Firm says trees obstructing vision at Humboldt Broncos crash intersection
By The Canadian Press
REGINA – A consulting firm says sight lines are a safety concern at the rural intersection where the deadly Humboldt Broncos bus crash happened.
A 70-page safety review done for the Saskatchewan government and released Wednesday said a stand of trees, mostly on private property, obstructs the view of drivers approaching from the south and east – the same directions the bus and semi-trailer were coming from when they collided.
Negotiating with the landowner to remove the trees is one of 13 recommendations included in the report. The province said painting “Stop” and “Stop Ahead” on the road, as suggested in the review, was done this week and there are plans to add rumble strips next year.
Chris Joseph, a former NHLer whose son Jaxon died in the crash, said all of the recommendations are good.
“We definitely want to make the roads safer,” Joseph said. “I mean, that’s pretty much all we’ve got, right? We lost our son and we’re just hoping to avoid future accidents like that.”
Sixteen people died and 13 others were injured in the collision at the intersection north of Tisdale on April 6.
The bus was travelling north on Highway 35 and the semi was westbound on Highway 335. Both roads have speed limits of 100 km/h. Highway 335 has a stop sign. Highway 35 does not.
The RCMP have charged the truck’s driver, Jaskirat Sidhu, with 16 counts of dangerous driving causing death and 13 counts of dangerous driving causing bodily injury. His next court appearance is scheduled for Tuesday.
The review notes that because Sidhu’s charges are still before the court, police would not discuss causes of the crash.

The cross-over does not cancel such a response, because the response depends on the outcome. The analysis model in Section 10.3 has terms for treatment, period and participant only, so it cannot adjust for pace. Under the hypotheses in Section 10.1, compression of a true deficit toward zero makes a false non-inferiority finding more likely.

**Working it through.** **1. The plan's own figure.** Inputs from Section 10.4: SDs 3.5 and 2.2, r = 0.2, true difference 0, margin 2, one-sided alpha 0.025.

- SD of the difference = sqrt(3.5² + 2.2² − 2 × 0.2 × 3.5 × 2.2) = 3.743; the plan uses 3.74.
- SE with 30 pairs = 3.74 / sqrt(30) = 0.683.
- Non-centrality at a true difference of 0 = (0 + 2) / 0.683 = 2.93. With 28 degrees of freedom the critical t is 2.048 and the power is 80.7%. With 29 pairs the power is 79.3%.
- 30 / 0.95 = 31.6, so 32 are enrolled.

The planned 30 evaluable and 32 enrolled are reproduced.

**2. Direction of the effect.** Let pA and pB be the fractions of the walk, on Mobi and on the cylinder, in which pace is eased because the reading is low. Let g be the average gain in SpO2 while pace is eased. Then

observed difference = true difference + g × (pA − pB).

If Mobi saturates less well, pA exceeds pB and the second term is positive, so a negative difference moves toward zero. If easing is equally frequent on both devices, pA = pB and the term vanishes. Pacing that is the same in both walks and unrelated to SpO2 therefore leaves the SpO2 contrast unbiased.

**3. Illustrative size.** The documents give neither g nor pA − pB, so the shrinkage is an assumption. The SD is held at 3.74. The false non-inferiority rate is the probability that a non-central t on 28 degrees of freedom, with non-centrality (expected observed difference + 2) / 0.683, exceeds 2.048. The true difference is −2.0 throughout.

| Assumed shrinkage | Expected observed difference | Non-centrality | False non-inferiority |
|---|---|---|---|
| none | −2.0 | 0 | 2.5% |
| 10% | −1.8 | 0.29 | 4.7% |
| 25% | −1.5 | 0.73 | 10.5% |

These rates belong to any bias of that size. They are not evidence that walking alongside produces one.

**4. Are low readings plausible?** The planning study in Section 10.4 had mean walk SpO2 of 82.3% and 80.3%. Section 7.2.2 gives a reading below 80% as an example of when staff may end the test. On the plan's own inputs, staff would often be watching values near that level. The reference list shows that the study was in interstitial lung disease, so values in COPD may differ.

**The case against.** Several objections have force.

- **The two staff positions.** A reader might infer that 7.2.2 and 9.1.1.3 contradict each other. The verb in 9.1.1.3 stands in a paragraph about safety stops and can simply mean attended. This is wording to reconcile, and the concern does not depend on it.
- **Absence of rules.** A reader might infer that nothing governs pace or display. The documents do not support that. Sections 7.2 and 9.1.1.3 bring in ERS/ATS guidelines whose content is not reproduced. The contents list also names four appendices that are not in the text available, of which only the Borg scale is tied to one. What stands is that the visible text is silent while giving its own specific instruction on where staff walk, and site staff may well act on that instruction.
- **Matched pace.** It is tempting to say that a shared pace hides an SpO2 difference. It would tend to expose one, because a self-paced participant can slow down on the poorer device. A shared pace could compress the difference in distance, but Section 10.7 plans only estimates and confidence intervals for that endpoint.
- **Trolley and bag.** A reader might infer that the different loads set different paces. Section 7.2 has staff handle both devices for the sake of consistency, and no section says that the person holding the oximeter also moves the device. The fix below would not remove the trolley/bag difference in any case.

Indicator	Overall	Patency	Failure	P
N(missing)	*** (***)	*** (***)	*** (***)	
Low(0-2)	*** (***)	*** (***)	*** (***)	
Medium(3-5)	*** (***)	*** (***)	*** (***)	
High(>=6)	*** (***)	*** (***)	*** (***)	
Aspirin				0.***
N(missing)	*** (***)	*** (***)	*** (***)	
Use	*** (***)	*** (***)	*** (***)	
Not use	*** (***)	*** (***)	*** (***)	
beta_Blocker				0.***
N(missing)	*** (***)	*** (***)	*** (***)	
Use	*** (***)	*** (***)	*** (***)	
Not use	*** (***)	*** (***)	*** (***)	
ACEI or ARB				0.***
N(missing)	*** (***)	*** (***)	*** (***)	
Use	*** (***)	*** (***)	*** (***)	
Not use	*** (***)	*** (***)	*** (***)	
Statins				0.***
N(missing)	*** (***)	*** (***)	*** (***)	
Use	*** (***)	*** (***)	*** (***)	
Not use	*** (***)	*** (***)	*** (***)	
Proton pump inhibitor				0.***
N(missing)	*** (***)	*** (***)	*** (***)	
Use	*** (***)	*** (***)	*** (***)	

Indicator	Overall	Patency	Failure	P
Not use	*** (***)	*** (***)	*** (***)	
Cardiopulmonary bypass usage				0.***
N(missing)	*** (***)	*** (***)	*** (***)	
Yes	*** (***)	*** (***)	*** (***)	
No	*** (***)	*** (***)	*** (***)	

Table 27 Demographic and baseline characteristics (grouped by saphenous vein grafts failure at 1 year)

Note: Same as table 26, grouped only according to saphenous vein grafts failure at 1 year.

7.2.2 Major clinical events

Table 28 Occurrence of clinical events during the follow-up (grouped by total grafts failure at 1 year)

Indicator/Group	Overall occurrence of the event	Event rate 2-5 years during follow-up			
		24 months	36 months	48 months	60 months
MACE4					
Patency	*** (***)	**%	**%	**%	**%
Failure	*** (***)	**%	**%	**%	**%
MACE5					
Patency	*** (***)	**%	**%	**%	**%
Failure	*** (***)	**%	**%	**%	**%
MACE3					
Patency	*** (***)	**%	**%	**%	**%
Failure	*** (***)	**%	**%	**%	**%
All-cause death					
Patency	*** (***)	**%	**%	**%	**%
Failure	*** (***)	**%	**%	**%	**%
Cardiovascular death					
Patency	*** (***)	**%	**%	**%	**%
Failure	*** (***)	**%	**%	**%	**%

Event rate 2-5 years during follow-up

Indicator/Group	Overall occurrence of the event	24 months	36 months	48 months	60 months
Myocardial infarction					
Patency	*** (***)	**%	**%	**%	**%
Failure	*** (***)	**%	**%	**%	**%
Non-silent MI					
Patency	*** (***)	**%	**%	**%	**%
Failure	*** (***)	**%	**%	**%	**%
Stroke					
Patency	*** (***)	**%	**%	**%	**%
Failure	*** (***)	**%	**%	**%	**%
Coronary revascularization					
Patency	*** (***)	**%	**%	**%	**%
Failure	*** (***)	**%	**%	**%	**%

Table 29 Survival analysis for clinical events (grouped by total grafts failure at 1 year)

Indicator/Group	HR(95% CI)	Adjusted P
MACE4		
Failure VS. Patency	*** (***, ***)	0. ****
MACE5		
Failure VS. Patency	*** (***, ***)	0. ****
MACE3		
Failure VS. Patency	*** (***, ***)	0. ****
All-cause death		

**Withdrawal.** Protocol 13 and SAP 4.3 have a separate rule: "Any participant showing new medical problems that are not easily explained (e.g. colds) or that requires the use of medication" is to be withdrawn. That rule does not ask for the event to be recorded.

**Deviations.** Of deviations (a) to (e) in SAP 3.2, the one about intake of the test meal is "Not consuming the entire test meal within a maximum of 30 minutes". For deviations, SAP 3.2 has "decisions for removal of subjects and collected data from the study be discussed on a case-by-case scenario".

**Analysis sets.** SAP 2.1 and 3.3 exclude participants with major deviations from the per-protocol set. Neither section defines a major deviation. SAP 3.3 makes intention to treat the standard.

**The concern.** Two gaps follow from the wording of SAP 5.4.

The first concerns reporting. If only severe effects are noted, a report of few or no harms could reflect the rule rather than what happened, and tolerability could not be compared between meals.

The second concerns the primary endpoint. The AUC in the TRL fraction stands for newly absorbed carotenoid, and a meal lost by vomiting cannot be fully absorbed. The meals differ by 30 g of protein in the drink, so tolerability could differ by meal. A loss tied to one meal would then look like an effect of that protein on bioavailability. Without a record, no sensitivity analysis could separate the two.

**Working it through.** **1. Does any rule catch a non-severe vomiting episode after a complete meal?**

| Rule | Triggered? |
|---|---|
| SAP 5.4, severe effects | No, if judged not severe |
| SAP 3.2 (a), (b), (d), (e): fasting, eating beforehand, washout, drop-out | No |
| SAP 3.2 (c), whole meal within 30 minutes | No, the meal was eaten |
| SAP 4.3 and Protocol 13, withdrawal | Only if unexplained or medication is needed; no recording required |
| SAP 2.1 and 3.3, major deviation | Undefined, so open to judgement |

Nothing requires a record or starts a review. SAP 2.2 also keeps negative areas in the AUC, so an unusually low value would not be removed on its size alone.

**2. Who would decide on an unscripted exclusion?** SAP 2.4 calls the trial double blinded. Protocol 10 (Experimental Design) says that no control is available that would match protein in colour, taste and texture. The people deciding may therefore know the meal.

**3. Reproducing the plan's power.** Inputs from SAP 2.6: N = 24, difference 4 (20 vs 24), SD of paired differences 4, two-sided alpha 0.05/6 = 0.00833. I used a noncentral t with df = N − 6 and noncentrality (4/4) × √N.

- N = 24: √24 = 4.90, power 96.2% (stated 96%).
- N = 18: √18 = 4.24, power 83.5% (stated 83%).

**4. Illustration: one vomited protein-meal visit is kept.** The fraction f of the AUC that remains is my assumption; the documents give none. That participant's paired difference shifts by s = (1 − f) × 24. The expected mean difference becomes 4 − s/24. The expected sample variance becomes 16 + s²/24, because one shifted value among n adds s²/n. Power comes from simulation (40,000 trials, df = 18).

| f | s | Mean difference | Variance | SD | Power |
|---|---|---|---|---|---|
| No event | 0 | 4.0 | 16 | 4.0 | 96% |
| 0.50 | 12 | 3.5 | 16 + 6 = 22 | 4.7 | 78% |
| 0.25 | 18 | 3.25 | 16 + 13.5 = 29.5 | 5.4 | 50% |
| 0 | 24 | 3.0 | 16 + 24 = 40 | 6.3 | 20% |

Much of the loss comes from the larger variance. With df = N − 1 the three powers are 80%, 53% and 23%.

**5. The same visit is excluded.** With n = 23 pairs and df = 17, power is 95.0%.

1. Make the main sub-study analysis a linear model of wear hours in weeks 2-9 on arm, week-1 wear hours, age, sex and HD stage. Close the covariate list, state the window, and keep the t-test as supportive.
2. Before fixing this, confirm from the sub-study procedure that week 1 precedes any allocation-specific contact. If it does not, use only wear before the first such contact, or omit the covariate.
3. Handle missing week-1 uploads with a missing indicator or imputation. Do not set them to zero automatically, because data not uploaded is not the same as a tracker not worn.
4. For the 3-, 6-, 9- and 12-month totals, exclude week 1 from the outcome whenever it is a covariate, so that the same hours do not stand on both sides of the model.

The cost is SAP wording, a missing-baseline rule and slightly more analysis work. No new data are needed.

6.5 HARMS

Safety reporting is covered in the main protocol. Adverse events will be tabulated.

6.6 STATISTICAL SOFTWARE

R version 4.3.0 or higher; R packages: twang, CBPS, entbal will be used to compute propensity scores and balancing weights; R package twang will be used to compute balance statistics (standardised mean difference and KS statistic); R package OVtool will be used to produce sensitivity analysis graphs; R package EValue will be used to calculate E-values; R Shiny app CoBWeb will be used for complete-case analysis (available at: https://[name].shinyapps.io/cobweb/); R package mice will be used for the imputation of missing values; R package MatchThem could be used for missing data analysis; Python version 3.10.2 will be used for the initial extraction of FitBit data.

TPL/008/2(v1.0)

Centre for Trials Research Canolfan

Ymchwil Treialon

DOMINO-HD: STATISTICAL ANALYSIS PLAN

The report’s authors found six collisions at the intersection between 1990 and 2017 and another 14 on the two roads nearby. One of those collisions was deadly. In June 1997, a half-ton truck and a semi-trailer crashed leaving six members of the same family dead. Those vehicles where heading south and east – in the opposite direction as the bus and truck in the Broncos crash. The review did not find another accident with vehicles travelling west and north.
“Although there have been two multiple fatality collisions at the intersection, the location does not have a high overall frequency of collisions, including high-severity collisions,” the review concludes.
A coroner’s report on the 1997 crash, which was obtained through a freedom of information request, recommended installing an additional warning device approaching Highway 35 from the west, which could include rumble strips. The government of the day declined, however, noting there had only been one crash at that intersection since 1988.
Joseph said rumble strips would slow drivers down and he thinks better sight lines would have allowed bus driver Glen Doerksen more of an opportunity to see the truck. Doerksen was killed in the crash.
“There’s no question the trees would have helped,” Joseph said.
The government cut down some of the trees in October, but most of them are on private property.
Fred Antunes, deputy minister with the province’s Ministry of Highways and Infrastructure, said there will be further discussions about the trees with the landowner.
But Ian Boxall, deputy reeve of the Rural Municipality of Connaught, said he takes issue with asking people to cut down trees on their private property.
“If you follow the rules of the road and stop at the stop sign, the trees aren’t an issue,” he said.
The review looks at the current memorial at the intersection and suggests it be moved to a safer location because of the high volume of visitors.
Joseph said preliminary discussions suggest the government is willing to create a space where people can safely pull off.
“We want a roadside memorial, we don’t want it to be a distraction,” Joseph said.
In a year-end interview with The Canadian Press, Premier Scott Moe said Saskatchewan is looking at improving safety of other intersections across the province.
“The investment that our highways have experienced over the last decade needs to continue,” Moe said.
But no matter what governments do to reduce risk, Antunes said drivers are still responsible.
“It requires all drivers to pay attention to what they’re doing, follow the rules of the road and if drivers don’t do that, we’re still going to have accidents.”
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